Wednesday, March 22, 2006

The Power of Benedict

Okay, tonight was pretty cool. I had been feeling poorly all day today because of really awful lack of sleep. However, tonight was a cool re-energizing encounter with Christ's saving power in my parish. Let me explain.

First, at 6:30 p.m. we held evening prayer with a Eucharistic Holy Hour. I preached a brief homily on the role of being immersed in the covenant and how adoration allows us to be washed in the blood of the Lamb. It was also a solid time for reflection on the Acts of the Apostles. In my prayer I was focused upon the personal dimension of the encounter with the Apostles and how that personal exchange leads others to salvation. I was especially taken with the numinous notion that proclamation leads to suffering and persecution which leads back to proclamation and from that proclamation, conversion. So I was well prepared for the next event.

Second, at 7:30 p.m. the college students came over and we wrapped up our common reading of Deus Caritas Est. This was especially fruitful as the college students understood how love must be a work and not just a notion or an idea. Next week, we are going back to Guissani's work. I guess I will have to review how to do a School of Community. However, tonight, one of the kids brought a guest, who has been with us before. After we wrapped up, we broke up but this kid wanted to talk to me.

Now, I have to confess. I thought I was going to get in a theological throwdown over some Protestant/Catholic issue. That's not what happened.

The young man wanted to know how to be saved. Yes, you read that correctly. He wanted to be saved. I gave him a 15 minute overview of the nature of salvation and then set the stage for his conversion. I used that phrase from Acts of the Apostles 2:37-38: "And Peter said to them, 'Repent, and be baptized every one of you in the name of Jesus Christ for the forgiveness of your sins; and you shall receive the gift of the Holy Spirit.'" In essence, I tried to lead the young man to see that salvation is a both/and sort of experience. In one way, it is a sudden realization -- "what shall we do?" In another way, it is a slow process based on knowing your sins and receiving the sacraments in knowledge and in faith. (By the way, this notion of multiple step conversion to Christ and His Church, in contrast to Fundamentalist ideas, permeates the New Testament. Cf. Matthew 28:19; Mark 16:16; John 3:5, 22, 26; 4:1; Acts 16:15, 33 [infant baptism allusion (iba)]; 22:16 [baptism has an effect proper to itself -- forgiveness of sins]; Titus 3:5; I Peter 3:18-22.)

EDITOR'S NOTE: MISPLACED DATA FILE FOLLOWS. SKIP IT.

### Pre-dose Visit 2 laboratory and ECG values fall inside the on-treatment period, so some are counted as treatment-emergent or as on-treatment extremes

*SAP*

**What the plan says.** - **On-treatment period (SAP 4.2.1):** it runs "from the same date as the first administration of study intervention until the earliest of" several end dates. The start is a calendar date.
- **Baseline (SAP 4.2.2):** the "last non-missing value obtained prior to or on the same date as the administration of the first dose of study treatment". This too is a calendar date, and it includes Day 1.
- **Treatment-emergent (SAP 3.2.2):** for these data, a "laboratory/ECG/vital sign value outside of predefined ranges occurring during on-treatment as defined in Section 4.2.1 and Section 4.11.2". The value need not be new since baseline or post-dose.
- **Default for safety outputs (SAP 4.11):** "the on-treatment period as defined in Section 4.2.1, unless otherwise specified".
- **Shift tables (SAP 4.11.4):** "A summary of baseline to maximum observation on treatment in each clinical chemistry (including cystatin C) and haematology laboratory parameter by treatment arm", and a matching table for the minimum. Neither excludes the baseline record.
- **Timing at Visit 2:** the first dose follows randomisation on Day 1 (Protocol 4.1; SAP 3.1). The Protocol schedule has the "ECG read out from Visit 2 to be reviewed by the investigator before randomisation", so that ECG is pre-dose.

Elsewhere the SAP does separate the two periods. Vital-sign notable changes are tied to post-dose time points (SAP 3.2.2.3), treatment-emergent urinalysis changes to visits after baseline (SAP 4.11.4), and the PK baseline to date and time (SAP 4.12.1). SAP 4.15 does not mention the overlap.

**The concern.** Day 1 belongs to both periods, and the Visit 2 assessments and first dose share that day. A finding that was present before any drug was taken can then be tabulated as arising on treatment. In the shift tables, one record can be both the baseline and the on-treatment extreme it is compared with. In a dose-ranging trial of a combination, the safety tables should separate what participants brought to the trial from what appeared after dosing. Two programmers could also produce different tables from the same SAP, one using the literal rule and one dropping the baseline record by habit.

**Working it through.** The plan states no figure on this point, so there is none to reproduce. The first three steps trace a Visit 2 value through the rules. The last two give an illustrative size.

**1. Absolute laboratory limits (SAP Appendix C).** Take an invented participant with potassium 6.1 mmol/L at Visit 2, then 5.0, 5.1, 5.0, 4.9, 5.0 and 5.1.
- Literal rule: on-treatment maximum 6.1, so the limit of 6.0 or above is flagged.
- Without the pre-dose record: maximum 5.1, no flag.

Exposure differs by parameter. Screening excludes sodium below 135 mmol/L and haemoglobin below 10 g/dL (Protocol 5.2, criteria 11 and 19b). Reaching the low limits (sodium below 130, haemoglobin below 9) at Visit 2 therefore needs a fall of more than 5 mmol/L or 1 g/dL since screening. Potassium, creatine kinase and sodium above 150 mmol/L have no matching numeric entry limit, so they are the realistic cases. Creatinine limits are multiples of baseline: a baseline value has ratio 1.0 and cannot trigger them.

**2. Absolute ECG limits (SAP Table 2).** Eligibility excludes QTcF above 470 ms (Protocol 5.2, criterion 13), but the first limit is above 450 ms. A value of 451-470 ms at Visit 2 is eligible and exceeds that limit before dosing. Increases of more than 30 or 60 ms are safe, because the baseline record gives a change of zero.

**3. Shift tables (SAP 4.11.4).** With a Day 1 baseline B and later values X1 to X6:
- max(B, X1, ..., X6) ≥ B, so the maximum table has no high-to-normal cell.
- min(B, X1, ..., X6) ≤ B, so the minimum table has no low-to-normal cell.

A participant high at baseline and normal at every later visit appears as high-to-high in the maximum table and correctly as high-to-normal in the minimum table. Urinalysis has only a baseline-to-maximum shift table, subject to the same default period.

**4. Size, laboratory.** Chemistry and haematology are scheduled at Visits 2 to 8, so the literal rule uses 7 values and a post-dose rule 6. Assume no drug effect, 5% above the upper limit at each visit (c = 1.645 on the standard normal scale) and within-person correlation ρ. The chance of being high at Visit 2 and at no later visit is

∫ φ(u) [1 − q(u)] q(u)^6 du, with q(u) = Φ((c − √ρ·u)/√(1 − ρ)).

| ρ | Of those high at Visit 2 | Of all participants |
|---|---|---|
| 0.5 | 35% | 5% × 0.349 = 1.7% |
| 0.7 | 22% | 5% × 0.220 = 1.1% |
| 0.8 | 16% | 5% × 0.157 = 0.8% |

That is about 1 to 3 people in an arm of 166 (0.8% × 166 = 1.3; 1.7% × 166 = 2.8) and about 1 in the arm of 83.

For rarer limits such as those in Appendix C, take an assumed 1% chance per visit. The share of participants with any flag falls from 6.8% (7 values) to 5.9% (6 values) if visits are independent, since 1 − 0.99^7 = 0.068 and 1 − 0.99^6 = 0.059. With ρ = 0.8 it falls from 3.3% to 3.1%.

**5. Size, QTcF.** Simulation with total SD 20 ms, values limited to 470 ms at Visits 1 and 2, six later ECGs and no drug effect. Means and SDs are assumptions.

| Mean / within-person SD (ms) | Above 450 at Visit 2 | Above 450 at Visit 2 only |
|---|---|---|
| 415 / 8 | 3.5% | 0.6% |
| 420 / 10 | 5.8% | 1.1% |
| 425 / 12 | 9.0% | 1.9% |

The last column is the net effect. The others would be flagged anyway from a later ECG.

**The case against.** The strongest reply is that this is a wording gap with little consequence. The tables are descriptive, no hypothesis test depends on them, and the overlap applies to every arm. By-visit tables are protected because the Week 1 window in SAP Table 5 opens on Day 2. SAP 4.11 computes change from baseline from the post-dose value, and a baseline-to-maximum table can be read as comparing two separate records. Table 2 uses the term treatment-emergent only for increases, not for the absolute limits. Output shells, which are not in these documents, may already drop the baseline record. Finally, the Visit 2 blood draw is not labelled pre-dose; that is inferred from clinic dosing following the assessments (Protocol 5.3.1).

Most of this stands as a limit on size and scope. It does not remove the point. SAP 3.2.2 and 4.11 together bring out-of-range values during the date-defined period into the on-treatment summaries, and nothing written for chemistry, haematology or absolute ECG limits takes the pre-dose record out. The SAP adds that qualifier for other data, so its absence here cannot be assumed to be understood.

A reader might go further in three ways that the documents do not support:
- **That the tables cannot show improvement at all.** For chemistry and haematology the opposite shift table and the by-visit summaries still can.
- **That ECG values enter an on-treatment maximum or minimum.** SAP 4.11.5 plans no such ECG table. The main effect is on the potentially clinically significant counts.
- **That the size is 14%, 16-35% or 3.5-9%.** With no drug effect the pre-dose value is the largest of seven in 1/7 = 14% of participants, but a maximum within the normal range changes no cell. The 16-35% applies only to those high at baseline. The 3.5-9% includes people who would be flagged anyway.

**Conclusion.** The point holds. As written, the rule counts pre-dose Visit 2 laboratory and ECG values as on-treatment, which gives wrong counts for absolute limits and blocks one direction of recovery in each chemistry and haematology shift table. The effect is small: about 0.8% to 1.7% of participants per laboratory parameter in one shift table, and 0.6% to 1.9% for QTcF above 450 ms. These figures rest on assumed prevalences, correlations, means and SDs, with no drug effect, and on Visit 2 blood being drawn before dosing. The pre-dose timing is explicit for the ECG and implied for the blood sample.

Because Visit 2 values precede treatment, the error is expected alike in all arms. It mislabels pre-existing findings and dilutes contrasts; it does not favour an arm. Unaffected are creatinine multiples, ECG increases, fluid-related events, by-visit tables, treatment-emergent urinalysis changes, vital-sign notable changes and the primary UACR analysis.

Christ has been calling these people and they have been coming because they, in small and subtle ways, have heard that summons. If I hadn't been reading Acts, would I have been ready to welcome this young man, on the verge of tears, to give him a point in the right direction? How tremendous in Christ is the salvation He has in store for each of us! Of course, I give all credit for this beginning of a new conversion to Pope Benedict's encyclical. It was his conversation about the centrality of love, the absolute need to love and to be loved which reached through to this young man.

Happy Lent, kids, and pray from him.

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